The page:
The other beef I have with this film is the attention to unnecessary detail. Do I really need to see extensive shower scene shots (err..on second thought…)? Menstruation scenes? Scenes of underwear being shared, complete with pantyliner conversation? And why, oh why? do both these women who love each other have such scary, freakily long nails? I mean, I felt like telling the director, Oo na, I get it, they’re really, really, really close. I don’t need anymore elaborate, too-much-information scenes!
The director, Connie Macatuno, is theater-trained, so that makes you scratch your head sometimes. But anyway, aside from that, it was a good film.I like how the gender issue/s subtext are subtly interspersed with the gay storyline. Juliet as the epitome of Filipina submissiveness, torn between wanting to break free from her gender roles: daughter, sister, girlfriend, teacher – all nurturing roles, or just staying where she is.
I also liked the acting of the main characters. My most favorite scene from this film has to be the church scene, right after Rome realizes she is in love with Juliet, disappears for a few days and, mustering the courage to see her, confesses her love and readiness to commit to Juliet. That was the single most powerful scene for me. There was something so emotionally raw and yet restrained about that scene that alternately made me cringe and root for these lovers.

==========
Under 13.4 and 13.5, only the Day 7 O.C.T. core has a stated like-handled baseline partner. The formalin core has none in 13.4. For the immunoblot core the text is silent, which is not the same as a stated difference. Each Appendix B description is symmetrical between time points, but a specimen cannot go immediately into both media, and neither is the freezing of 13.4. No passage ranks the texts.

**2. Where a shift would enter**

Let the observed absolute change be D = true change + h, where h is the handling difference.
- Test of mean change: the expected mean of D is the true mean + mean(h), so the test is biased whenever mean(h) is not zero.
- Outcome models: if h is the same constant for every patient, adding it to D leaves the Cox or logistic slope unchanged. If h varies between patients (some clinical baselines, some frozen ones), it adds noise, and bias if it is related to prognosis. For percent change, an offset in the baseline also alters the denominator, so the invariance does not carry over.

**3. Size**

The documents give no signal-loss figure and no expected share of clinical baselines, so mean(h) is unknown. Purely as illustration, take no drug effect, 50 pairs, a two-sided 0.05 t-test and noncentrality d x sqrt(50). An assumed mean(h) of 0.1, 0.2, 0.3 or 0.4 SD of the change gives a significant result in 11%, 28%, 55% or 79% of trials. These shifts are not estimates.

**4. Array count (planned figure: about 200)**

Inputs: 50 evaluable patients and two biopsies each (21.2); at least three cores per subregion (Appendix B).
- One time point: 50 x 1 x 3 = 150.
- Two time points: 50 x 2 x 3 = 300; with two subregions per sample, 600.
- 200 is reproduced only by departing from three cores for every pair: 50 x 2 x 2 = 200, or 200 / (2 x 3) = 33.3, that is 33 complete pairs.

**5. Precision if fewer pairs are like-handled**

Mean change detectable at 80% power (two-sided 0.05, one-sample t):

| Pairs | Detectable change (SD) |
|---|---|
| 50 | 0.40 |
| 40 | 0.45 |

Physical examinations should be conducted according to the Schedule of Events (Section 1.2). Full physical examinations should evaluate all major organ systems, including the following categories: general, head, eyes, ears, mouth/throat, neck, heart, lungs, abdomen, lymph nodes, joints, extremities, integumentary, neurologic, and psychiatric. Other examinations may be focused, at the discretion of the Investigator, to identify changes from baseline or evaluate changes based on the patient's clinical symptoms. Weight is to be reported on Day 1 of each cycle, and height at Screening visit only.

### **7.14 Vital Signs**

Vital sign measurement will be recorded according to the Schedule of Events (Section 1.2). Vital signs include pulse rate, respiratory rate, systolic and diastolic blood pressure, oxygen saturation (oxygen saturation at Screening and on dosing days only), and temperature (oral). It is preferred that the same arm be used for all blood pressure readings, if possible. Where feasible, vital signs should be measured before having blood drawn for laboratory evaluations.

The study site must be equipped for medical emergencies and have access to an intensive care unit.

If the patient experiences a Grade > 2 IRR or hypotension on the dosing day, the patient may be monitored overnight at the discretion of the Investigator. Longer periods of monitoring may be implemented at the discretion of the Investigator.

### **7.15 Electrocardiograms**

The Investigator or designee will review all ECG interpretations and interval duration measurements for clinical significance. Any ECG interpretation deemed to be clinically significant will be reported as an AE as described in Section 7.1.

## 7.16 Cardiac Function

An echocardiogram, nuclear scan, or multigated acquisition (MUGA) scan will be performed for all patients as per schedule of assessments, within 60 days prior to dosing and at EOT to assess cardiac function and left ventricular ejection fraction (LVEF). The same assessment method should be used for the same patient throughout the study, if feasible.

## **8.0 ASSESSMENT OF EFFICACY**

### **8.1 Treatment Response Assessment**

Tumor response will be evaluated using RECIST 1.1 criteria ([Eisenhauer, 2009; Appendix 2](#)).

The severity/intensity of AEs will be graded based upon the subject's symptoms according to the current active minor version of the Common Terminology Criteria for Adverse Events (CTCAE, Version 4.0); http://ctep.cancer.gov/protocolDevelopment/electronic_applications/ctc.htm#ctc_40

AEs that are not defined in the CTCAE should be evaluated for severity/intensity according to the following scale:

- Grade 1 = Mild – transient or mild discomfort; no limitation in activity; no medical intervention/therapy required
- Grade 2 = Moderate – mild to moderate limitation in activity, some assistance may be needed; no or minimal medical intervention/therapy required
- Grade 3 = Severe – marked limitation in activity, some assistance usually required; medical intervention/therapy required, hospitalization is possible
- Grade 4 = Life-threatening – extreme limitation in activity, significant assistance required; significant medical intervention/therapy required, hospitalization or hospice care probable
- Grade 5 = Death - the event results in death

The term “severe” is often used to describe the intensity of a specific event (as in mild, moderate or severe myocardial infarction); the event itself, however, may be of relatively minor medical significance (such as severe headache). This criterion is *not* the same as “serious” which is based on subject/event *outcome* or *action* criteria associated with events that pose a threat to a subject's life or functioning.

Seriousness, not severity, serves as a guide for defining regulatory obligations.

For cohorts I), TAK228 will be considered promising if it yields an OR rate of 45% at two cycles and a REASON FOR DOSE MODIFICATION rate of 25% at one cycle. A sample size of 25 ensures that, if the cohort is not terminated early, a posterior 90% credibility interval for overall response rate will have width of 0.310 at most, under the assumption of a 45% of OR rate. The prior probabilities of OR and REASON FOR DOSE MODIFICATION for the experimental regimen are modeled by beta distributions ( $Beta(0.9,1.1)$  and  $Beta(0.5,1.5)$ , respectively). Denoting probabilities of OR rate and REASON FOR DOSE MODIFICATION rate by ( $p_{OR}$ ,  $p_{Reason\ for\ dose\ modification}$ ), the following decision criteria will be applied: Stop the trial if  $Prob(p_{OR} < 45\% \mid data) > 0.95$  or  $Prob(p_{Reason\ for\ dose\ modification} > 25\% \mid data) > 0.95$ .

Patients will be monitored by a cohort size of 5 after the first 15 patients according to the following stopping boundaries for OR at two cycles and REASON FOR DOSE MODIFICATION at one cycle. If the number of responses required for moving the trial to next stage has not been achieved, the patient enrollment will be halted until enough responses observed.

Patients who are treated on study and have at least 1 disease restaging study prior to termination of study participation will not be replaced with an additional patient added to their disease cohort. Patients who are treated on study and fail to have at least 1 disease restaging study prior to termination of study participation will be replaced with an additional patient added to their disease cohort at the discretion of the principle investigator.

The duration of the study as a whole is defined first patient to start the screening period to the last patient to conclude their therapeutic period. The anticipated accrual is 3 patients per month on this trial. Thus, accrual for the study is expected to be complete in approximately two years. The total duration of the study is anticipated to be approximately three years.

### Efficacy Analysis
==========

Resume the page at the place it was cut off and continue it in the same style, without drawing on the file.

It has a strong supporting cast, led by Tessie Tomas (whom I almost didn’t recognize) and Glydel Mercado and a cool soundtrack provided by Wency Cornejo. Andrea del Rosario’s turn as Juliet is pretty nice to watch, and one could almost forget that she was a Viva Hot Babe singing novelty (read: baduy/jologs) songs like “Bulaklak” (Flower) (Sorry, I just had to mention that). This is what she used to do before she decided that if she wanted people to take her seriously, she should do indie films (hehe).
Aesthetically, structurally it is a good film, with substantial (almost too substantial!) characterization,and, since I’m a sucker for poetry and poetry readings, this film gets points for that as well. I think it’s pretty cool that Juliet’s poems change and seem better once she falls in love with Rome and I like what that implied: lesbian love makes one poetic. That lesbian love IS poetic.
Now, if the director hadn’t put in the second part of this film – this would have been perfect film. ^^